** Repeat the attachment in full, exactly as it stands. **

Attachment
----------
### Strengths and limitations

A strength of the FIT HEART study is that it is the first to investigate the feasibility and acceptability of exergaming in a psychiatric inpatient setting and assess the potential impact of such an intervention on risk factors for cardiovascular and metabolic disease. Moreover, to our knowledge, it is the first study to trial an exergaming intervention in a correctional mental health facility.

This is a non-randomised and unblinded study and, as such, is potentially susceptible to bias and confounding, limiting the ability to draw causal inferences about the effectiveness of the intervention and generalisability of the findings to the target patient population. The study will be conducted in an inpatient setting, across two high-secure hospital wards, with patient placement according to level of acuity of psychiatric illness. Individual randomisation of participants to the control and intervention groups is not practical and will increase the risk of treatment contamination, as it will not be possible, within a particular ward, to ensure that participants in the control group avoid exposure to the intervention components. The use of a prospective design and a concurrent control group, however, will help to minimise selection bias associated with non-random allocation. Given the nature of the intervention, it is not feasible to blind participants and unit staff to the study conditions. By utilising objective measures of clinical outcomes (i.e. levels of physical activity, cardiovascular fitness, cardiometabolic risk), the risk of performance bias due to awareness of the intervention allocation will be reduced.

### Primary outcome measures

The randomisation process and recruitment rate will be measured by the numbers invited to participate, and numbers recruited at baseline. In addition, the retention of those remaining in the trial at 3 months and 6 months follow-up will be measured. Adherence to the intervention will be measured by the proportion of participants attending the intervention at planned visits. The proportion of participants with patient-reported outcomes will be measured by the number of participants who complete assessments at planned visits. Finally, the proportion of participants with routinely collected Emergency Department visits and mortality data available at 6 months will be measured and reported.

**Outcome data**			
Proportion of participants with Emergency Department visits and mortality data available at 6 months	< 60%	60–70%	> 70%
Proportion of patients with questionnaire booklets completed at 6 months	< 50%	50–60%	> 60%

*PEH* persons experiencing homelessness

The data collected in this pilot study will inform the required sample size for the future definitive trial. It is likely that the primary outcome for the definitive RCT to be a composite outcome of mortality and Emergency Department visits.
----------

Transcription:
### Strengths and limitations

A strength of the FIT HEART study is that it is the first to investigate the feasibility and acceptability of exergaming in a psychiatric inpatient setting and assess the potential impact of such an intervention on risk factors for cardiovascular and metabolic disease. Moreover, to our knowledge, it is the first study to trial an exergaming intervention in a correctional mental health facility.

This is a non-randomised and unblinded study and, as such, is potentially susceptible to bias and confounding, limiting the ability to draw causal inferences about the effectiveness of the intervention and generalisability of the findings to the target patient population. The study will be conducted in an inpatient setting, across two high-secure hospital wards, with patient placement according to level of acuity of psychiatric illness. Individual randomisation of participants to the control and intervention groups is not practical and will increase the risk of treatment contamination, as it will not be possible, within a particular ward, to ensure that participants in the control group avoid exposure to the intervention components. The use of a prospective design and a concurrent control group, however, will help to minimise selection bias associated with non-random allocation. Given the nature of the intervention, it is not feasible to blind participants and unit staff to the study conditions. By utilising objective measures of clinical outcomes (i.e. levels of physical activity, cardiovascular fitness, cardiometabolic risk), the risk of performance bias due to awareness of the intervention allocation will be reduced.

### Primary outcome measures

The randomisation process and recruitment rate will be measured by the numbers invited to participate, and numbers recruited at baseline. In addition, the retention of those remaining in the trial at 3 months and 6 months follow-up will be measured. Adherence to the intervention will be measured by the proportion of participants attending the intervention at planned visits. The proportion of participants with patient-reported outcomes will be measured by the number of participants who complete assessments at planned visits. Finally, the proportion of participants with routinely collected Emergency Department visits and mortality data available at 6 months will be measured and reported.

**Outcome data**			
Proportion of participants with Emergency Department visits and mortality data available at 6 months	< 60%	60–70%	> 70%
Proportion of patients with questionnaire booklets completed at 6 months	< 50%	50–60%	> 60%

*PEH* persons experiencing homelessness

The data collected in this pilot study will inform the required sample size for the future definitive trial. It is likely that the primary outcome for the definitive RCT to be a composite outcome of mortality and Emergency Department visits.